Catherine Ashton High Representative / Vice President Statement on Iran European Parliament Strasbourg, 19 January 2010
European Commission - SPEECH/10/4 19/01/2010
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High Representative / Vice President
Statement on Iran
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Strasbourg, 19 January 2010
I am glad to have this opportunity to raise the situation in Iran.
The European Union wants normal relations with Iran, and our efforts on the nuclear issue are part of that. In this context, I will continue, in my capacity as High Representative, the role of my predecessor, Javier Solana in the international talks with Iran.
Iran is an important country with a deep history and rich culture, and a remarkably talented population. The films and books coming out of Iran are impressive, the level of education of women is high, there is a capacity for public debate and the young population is vibrant and active. In many ways, Iranian society has the hallmarks and capacities of a free society. The threat to this society has been reflected in the turmoil that followed what many in Iran saw as a fraudulent election last year. That is a matter for the Iranians. Our concern is that international norms and standards on civil and political rights must be respected.
In this respect, I am deeply concerned over the reports of violent suppression of demonstrations and arbitrary detentions in Tehran and other Iranian cities during the recent Ashura commemorations by the end of December last and afterwards. The use of violence against demonstrators seeking to exercise their freedom of expression and rights of assembly is not acceptable. These are universal, human rights that must be respected and those detained for peacefully exercising these rights should be released.
I also note with deep concern that many arrests seem to have targeted human rights defenders and journalists, and that many detained are denied access to legal representation and contact with their families. Iran must live up to its international obligations and treat detained persons in accordance with international human rights standards.
Another recent issue is the detention of another 12 members of the Baha'i religious community. These people must be assured a just, open and fair trial in accordance with international standards.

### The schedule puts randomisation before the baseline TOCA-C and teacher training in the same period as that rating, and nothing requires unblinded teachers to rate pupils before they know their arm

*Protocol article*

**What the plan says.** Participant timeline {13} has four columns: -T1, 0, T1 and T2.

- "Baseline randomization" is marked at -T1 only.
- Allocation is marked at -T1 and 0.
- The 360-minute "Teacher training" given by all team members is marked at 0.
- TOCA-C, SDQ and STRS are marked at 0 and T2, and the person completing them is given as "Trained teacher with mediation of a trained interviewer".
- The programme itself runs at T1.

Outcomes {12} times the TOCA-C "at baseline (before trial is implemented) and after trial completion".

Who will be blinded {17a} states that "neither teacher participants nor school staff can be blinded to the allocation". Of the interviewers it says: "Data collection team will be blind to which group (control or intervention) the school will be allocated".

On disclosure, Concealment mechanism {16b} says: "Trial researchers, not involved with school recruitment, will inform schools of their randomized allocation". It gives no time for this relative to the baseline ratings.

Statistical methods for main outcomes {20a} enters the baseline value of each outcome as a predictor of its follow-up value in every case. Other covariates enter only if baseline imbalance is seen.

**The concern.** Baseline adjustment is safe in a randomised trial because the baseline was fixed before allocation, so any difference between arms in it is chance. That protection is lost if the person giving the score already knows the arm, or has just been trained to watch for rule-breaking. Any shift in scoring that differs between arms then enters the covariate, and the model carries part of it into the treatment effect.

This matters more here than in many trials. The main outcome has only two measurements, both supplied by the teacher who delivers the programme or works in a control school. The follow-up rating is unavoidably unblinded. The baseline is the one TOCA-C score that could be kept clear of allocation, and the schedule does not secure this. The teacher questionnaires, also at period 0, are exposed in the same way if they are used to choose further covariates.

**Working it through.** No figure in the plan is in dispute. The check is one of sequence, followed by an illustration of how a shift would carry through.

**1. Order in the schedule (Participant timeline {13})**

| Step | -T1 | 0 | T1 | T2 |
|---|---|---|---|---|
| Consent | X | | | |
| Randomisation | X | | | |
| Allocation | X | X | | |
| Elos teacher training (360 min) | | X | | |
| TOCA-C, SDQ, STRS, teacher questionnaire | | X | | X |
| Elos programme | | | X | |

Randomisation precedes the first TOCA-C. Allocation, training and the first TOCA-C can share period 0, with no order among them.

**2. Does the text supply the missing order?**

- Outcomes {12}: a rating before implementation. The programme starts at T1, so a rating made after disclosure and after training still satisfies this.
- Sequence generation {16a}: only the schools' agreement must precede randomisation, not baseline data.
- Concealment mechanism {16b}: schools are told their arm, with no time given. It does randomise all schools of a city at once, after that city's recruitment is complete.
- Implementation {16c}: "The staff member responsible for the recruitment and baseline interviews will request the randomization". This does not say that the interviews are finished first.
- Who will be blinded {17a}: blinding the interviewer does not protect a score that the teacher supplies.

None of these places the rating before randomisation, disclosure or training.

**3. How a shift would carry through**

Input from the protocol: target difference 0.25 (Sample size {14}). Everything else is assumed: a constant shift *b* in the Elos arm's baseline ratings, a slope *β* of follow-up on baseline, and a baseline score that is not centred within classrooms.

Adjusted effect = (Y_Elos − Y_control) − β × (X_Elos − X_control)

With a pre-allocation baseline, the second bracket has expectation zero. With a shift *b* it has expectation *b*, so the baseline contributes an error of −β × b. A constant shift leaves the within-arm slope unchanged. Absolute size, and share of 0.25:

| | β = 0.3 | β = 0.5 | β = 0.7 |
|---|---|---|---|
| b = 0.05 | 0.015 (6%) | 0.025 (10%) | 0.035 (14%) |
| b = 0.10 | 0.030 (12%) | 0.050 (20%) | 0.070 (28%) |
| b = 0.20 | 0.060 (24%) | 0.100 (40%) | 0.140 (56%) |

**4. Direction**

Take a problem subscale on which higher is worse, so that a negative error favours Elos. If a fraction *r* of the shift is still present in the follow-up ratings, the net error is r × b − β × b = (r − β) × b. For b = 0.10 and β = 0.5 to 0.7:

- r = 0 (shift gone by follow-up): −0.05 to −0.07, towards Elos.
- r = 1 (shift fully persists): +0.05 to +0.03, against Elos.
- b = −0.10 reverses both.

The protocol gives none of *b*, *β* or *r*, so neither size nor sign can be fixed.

The EU has spared no opportunity to ask the Iranian government to respect those international obligations they freely and voluntarily adhered to. We issue public statements, and use other diplomatic means. We work through the UN: the General Assembly adopted a resolution condemning the situation only last month. We will make full use of the upcoming Iran review of Iran which will be held at the UN Human Rights Council (HRC) in Geneva in early February.
On the nuclear issue, we regret that Tehran has not followed up on the last meeting between Solana and Jalili on 1 October in Geneva. We all assessed that the meeting was positive. But in effect, Iran has now rejected a draft agreement proposed by the IAEA and has been refusing to pursue talks on the nuclear issue.
The EU and its negotiating partners are all committed to finding a diplomatic solution to the Iranian nuclear issue, and to that end we continue to implement the dual track approach. We need a serious engagement in meaningful talks from Tehran’s side.
Our objective remains to build confidence that the nuclear programme is exclusively for peaceful purposes. The confidence deficit was further increased by the revelation that Iran has been building another enrichment facility without informing the IAEA in due time. In addition, Iran continues not to co-operate fully with the IAEA and not to respect its international obligations.
It is vital that the EU and the international community stand united behind the negotiating effort, including by supporting that effort through appropriate measures. The widest possible unity is key if we are to achieve our objective.
If Iran sets out on a more constructive course on the nuclear issue and on regional stability in general, it could play an important role in the Middle East and Gulf region, which would reflect its rightful place and proud history.
In conclusion, the challenges posed by Iran weigh very heavy in my portfolio. This is a country which has such enormous potential – and our readiness to engage with Iran constructively has been made over and over. I shall continue to make that case. I sincerely hope that during the time of my mandate, I will return to this house with a more positive picture of relations with Iran.